LAST Friday, the last day of July, the peso closed at 45.74 to $1, the lowest close in five years. Although the local currency appreciated by a modest 0.2 percent through the first five months of the year, through June and July the peso has tumbled more than 2.4 percent.
For the year through July 31, the peso has lost about 2.3 percent of its value against the dollar.
The peso-dollar exchange rate, usually no more than a footnote to the daily business news, has attracted more attention lately because of its sudden volatility. The attention is not unwarranted, because in general, currency markets are much more sensitive than stock or bond markets. Individual transactions in the currency market are many times larger on average so that very small percentage changes represent very large amounts of money.
While attention is warranted, alarm probably is not—at least not yet. The drop in the peso is almost entirely due to the dollar’s gaining strength, rather than some trigger in the domestic economy. As long as the Philippine economy does not slow dramatically in the next quarter or two, the slide should reverse itself relatively soon; there are natural limits on how far in either direction the dollar can drive the peso.
Another factor we can take some comfort in is that the BSP and many market participants (i.e., Philippine banks) saw this coming. At the beginning of the year, peso-dollar forecasts for this year ranged from P44 to $1 to P46 to $1, with most favoring the upper end of that range; those predictions have turned out to be surprisingly accurate.
A falling peso is a boon to exporters and remittance recipients, at least up to a point, because it increases the peso value of the output; after all, wages are not paid in dollars, nor do Filipino consumers and businesses use them to pay for domestic goods and services. But of course the downside is, as the money supply grows, so does inflation. That the drop in the peso happened to correspond with a drop in inflation was a stroke of pure luck – it will allow the country a little more time to wring some benefits out of the prevailing circumstances.
Doing that is risky, however, like climbing into the ‘death zone’ on one of the world’s highest peaks—that altitude above 8,000 meters where there is not enough oxygen to support human life—with proper preparation and good weather, a fit person can function successfully in that environment for a short period of time, but is literally dying all the while. One misstep or bad decision, one unlucky break in the weather is all it takes to make for a very grim outcome.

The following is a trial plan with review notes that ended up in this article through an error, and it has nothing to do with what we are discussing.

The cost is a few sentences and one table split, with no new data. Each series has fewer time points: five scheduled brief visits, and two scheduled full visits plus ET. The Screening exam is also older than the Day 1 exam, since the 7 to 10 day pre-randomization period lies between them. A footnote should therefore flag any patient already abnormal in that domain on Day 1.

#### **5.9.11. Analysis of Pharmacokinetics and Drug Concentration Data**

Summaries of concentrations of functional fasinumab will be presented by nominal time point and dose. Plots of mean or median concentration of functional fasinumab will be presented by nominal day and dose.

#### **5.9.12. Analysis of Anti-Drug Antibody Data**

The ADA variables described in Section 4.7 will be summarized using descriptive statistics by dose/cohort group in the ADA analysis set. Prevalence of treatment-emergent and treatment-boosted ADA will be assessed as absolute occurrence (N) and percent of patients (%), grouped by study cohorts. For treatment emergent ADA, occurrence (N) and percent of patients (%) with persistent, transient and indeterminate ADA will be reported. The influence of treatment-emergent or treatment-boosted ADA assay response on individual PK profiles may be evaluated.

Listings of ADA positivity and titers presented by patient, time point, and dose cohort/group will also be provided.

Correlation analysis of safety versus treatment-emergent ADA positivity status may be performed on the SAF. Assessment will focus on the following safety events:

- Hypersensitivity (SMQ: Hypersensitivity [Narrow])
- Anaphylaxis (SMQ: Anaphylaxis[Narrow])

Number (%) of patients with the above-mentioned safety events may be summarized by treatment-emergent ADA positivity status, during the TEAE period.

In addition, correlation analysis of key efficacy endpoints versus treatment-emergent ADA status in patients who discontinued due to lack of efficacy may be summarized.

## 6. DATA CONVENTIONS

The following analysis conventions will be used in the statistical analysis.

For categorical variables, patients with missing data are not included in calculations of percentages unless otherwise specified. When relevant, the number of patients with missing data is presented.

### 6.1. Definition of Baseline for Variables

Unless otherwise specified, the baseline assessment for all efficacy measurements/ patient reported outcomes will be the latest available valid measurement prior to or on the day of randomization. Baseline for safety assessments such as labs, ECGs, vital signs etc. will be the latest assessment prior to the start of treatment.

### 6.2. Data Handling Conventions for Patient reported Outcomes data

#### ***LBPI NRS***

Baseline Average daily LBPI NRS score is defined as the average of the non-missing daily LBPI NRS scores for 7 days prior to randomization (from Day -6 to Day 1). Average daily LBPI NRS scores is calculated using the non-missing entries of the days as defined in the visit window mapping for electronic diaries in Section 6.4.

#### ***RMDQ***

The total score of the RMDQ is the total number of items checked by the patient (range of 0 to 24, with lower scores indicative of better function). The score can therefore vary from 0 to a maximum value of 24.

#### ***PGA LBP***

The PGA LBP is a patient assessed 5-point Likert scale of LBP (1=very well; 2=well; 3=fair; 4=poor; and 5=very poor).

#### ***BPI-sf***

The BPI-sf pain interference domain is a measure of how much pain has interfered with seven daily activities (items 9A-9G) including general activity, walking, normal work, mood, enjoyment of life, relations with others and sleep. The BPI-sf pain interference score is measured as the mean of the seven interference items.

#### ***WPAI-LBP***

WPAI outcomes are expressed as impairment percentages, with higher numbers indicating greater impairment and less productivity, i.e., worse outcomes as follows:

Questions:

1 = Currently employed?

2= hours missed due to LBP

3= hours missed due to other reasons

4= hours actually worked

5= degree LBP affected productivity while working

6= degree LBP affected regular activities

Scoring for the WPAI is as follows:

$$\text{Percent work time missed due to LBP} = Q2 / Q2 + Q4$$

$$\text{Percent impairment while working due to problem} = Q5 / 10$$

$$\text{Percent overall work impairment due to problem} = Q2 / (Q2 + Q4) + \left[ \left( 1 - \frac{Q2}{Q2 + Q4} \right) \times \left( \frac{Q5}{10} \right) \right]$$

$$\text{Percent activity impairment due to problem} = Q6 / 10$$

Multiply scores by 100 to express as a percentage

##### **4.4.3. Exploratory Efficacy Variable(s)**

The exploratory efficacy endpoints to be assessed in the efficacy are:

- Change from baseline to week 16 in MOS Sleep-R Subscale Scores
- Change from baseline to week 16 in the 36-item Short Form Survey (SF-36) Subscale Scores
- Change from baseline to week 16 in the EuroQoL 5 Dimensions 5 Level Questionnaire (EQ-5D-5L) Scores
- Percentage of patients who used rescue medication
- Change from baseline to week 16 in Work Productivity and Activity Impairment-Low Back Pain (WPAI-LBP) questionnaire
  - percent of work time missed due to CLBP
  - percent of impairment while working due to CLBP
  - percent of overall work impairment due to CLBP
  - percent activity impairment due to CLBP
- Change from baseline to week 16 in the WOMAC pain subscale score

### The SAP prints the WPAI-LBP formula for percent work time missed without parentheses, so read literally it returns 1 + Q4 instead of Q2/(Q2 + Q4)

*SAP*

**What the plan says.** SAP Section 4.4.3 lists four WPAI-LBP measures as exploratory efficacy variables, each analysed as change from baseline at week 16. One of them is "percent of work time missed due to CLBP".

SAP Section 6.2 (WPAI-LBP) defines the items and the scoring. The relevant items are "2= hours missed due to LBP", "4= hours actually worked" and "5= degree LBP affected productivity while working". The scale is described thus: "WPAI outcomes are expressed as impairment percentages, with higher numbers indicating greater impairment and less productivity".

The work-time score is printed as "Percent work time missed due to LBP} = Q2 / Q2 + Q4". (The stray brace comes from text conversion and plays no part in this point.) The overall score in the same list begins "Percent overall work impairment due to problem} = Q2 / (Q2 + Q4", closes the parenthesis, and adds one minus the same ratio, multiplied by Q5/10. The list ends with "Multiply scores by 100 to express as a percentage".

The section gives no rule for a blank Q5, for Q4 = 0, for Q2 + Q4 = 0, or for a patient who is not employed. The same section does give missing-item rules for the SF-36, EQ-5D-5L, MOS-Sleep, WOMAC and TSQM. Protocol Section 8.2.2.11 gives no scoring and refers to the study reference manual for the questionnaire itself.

In the financial system, oxygen is probably not a problem, but inflation is. A declining peso puts upward pressure on inflation, which erodes the premium the exchange rate adds to remittances and export receipts. Managing the money supply to maintain the balance to the positive side can only go on for so long before the currency market finds its equilibrium, and the advantages are lost; the window of time in which the BSP can see that point approaching and react to it appropriately through market intervention, or adjustment of monetary policy through interest rates and bank reserve requirements, may be very small.
And that is, if there is no significant change in current economic trends, no sharp external shock like a jump in oil prices or a sharper contraction in the Chinese economy.
The consequences of that, or of the BSP simply failing to go back down the mountain and get some air at the right time are higher inflation growing at a rate that is probably a little faster than the central bank can control through its normal monetary tools, lower consumption, and a bigger negative trade gap.
The BSP, however, is confident it has things under control, and that certainly seems to be the case at the moment. But we are in a very dangerous place, where things can go wrong even if we do everything right.